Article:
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Shelby County’s pastoral countryside and get-away-from-it-all-draw have beckoned many a family to relocate to a setting that gives their children a chance to experience a simpler lifestyle, and it was those very magnets that attracted Mike and Gaye Cox to Shelby County more than 20 years ago.
Gaye Cox, having grown up in Mississippi, met Mike, an Air Force kid, in school. They married young and ended up moving to Colorado. They decided early in their marriage that Gaye Cox would forgo working outside the home in order to work full-time raising their six children.
To support that lifestyle, Mike Cox moved from job to job until the Coxes received a call “out of the blue” about a job offer in Louisville.
And while they were out and about Shelby County looking at property and houses, they came across a copy of The Sentinel-News, featuring a photograph of a chicken nesting under the hood of a pickup truck, that helped seal the deal.
They found a house on a piece of property in eastern Shelby County that became for them a haven that they have established as Stormhaven Youth Ranch, to help troubled children find better lives by connecting them with abused and neglected horses.
The ranch will have its annual fundraiser on Friday night at Claudia Sanders Dinner House in Shelbyville, and the Coxes report that the event is sold out by those who want to support Stormhaven’s mission.
That’s a mission that didn’t begin until the idea of a youth ranch was planted in 2007. Gaye Cox had grown up around horses, but the moves and the size of their family put that love on hold.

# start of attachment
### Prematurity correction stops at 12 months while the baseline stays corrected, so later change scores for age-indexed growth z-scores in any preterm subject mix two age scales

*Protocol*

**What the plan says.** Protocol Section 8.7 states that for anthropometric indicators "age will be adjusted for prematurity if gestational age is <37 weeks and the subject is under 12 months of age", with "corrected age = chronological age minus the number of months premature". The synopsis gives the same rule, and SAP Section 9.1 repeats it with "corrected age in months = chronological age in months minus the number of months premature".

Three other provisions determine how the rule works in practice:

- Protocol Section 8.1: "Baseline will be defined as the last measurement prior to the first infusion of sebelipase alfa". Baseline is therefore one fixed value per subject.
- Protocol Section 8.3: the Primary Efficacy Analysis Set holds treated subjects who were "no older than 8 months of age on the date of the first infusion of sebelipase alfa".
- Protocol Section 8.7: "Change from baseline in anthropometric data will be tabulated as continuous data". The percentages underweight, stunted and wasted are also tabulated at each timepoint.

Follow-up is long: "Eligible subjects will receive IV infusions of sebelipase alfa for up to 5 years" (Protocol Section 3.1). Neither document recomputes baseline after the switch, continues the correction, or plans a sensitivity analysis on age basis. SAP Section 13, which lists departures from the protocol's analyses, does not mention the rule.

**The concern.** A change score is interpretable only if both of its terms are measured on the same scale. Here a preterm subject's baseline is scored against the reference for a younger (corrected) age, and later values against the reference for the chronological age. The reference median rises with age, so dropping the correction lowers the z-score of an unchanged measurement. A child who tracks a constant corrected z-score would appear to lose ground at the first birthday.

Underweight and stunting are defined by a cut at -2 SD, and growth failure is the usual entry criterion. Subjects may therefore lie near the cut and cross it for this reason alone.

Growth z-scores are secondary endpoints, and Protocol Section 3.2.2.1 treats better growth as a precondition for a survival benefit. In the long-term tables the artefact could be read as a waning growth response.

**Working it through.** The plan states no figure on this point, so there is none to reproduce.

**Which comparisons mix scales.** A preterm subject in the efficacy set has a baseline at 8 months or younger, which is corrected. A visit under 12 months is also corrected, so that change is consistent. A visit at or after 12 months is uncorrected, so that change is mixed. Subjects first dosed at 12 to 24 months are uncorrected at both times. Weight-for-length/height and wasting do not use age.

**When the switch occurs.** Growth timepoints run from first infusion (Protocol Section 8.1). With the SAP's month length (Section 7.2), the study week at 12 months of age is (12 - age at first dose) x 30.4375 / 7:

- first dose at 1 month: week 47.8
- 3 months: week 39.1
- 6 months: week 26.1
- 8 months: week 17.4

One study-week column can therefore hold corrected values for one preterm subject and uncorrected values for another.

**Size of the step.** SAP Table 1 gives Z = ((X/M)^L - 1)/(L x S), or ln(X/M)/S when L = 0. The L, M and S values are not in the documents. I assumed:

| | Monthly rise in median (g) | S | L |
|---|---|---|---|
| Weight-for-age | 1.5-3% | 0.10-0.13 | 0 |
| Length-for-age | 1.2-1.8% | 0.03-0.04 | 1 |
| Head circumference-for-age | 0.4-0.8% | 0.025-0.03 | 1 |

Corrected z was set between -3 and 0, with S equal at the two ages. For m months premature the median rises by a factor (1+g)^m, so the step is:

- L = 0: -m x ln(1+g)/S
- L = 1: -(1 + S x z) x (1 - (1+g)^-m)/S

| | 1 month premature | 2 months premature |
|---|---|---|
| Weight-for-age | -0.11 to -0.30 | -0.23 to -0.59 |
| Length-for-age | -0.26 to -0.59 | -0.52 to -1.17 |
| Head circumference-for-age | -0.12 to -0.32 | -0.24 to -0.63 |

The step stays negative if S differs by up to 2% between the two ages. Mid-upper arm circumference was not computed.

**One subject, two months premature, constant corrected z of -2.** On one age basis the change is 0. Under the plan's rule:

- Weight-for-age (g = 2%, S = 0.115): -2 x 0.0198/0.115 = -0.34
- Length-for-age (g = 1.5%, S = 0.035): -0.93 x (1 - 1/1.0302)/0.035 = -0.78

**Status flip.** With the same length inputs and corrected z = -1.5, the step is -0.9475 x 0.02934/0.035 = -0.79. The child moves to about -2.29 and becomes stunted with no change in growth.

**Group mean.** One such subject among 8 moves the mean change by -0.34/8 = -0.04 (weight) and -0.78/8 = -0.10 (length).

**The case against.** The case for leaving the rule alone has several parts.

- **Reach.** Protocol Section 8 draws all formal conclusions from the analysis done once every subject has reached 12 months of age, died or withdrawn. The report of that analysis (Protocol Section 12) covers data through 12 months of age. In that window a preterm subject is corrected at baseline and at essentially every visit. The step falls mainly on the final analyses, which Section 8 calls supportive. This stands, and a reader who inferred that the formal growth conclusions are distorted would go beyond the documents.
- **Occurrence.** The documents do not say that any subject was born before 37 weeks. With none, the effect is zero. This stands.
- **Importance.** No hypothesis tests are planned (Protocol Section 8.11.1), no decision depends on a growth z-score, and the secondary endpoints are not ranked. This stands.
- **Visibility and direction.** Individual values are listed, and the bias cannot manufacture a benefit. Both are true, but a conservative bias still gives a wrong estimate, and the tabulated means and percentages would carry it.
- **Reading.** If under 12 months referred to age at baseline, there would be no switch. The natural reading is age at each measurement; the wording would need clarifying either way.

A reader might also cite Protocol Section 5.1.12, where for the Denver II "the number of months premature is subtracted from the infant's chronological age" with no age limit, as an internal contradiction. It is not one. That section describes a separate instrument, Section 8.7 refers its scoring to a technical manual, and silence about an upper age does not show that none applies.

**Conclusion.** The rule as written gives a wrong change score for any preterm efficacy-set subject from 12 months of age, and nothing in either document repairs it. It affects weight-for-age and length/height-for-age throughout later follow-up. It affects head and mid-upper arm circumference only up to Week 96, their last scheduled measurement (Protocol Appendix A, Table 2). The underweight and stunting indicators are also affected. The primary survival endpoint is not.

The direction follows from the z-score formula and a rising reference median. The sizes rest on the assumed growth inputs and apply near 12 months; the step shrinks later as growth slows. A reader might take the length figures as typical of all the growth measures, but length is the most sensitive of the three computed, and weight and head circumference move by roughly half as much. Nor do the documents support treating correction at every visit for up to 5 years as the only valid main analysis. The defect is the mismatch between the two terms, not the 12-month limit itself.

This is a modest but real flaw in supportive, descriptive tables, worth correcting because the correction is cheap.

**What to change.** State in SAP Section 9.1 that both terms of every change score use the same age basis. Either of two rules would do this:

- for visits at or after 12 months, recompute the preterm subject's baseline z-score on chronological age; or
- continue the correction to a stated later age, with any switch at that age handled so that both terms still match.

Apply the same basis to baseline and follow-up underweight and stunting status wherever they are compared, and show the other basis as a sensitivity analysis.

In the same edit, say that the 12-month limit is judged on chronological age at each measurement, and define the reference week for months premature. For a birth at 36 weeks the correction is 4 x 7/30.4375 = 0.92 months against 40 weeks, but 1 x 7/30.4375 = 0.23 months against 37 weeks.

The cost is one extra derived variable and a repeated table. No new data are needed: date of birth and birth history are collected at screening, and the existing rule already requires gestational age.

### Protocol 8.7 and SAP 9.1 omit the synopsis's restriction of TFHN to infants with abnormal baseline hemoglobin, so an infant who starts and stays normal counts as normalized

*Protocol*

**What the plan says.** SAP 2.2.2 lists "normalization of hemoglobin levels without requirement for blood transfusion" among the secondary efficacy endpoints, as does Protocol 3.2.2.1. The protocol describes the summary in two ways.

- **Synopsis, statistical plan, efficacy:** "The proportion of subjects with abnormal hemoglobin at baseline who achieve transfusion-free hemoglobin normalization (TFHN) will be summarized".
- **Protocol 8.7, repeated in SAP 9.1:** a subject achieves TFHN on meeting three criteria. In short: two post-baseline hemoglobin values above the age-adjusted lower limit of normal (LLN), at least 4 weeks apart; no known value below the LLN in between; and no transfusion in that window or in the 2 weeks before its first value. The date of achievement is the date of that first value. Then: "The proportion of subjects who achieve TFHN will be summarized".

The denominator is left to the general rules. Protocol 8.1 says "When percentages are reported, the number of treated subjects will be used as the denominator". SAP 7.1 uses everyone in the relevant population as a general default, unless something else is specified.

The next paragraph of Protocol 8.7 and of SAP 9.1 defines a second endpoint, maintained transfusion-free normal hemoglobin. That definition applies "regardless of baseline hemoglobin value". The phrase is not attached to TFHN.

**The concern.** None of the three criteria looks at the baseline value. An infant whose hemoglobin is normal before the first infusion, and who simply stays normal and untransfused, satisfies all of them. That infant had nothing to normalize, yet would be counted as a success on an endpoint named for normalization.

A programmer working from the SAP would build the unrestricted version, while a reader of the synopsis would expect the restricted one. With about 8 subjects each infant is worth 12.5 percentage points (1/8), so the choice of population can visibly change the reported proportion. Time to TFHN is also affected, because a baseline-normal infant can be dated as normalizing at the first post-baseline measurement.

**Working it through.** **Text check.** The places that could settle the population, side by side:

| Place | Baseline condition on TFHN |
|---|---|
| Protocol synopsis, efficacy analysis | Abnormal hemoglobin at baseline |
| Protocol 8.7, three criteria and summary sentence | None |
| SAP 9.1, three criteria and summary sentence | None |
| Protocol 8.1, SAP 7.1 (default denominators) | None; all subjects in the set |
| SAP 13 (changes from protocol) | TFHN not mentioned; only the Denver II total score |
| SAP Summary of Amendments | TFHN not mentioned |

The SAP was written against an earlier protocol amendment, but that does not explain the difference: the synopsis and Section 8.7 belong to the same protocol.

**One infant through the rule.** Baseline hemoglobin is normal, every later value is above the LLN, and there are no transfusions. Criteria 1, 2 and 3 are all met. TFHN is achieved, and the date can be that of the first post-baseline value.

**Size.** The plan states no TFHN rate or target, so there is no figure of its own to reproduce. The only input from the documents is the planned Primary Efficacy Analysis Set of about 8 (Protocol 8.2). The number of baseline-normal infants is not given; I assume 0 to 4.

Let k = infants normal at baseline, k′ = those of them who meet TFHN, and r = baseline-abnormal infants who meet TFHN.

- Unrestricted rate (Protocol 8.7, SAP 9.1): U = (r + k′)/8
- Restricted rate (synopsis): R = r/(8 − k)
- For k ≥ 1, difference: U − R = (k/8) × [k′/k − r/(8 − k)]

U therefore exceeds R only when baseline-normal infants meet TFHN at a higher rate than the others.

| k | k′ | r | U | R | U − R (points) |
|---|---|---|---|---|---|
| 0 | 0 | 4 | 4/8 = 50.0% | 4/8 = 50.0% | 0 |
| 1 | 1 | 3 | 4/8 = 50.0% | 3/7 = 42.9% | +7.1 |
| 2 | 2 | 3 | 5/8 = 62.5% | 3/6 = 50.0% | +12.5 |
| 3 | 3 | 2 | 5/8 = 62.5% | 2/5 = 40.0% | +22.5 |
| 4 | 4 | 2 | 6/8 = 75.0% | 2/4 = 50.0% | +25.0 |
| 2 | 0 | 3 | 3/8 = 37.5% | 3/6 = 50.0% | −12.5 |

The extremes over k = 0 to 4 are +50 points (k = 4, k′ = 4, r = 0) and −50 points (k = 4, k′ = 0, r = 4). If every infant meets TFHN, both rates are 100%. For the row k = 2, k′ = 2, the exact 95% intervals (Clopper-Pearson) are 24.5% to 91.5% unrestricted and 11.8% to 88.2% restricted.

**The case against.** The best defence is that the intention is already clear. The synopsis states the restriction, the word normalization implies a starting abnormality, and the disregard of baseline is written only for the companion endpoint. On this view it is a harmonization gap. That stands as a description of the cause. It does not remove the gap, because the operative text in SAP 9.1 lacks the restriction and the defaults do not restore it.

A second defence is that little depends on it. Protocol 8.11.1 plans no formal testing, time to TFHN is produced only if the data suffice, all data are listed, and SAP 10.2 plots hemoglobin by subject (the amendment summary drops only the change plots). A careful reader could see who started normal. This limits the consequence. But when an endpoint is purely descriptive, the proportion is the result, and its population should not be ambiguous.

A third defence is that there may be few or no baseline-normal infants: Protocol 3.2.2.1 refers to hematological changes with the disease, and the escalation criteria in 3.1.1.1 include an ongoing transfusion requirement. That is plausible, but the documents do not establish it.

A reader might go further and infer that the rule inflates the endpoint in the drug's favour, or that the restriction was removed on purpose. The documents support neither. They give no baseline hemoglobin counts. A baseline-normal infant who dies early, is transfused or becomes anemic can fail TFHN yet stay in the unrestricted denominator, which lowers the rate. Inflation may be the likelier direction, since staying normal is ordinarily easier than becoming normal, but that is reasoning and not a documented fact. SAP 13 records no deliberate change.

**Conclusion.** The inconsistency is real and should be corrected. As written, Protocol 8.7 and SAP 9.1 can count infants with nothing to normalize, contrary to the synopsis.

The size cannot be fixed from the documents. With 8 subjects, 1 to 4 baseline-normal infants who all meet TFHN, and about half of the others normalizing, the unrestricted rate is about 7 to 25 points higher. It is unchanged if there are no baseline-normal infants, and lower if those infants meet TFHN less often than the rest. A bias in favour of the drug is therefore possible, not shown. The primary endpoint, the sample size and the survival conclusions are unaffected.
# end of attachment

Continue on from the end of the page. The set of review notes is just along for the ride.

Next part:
“We just could not afford to raise six sons and have horses, too,” she says.
A seed is planted
But then she read an article about Kim and Troy Meeder from the Crystal Peaks Youth Ranch in Ore., and everything changed.
The story explained how the Meeders helped heal both horse and child, and Gaye Cox was so intrigued, she says, that she enrolled in one of the Meeders’ 5-day training sessions.
“I know Gaye and what she’s like and how she’s wired,” Mike Cox says. “I could see how everything was building up to this point [training at the Crystal Peaks Youth Ranch].
“I read the article, and it was like someone was reading her mail! I was glad for the opportunity for her to go out there. I had this side job that paid for her to go to the training, and I knew in my heart that this was something God was leading us to do.”
Gaye Cox says she had that same feeling while she was in Oregon.
“I was so struck by the call of my heart,” she says, “it affected me emotionally. I literally cried for five days straight.”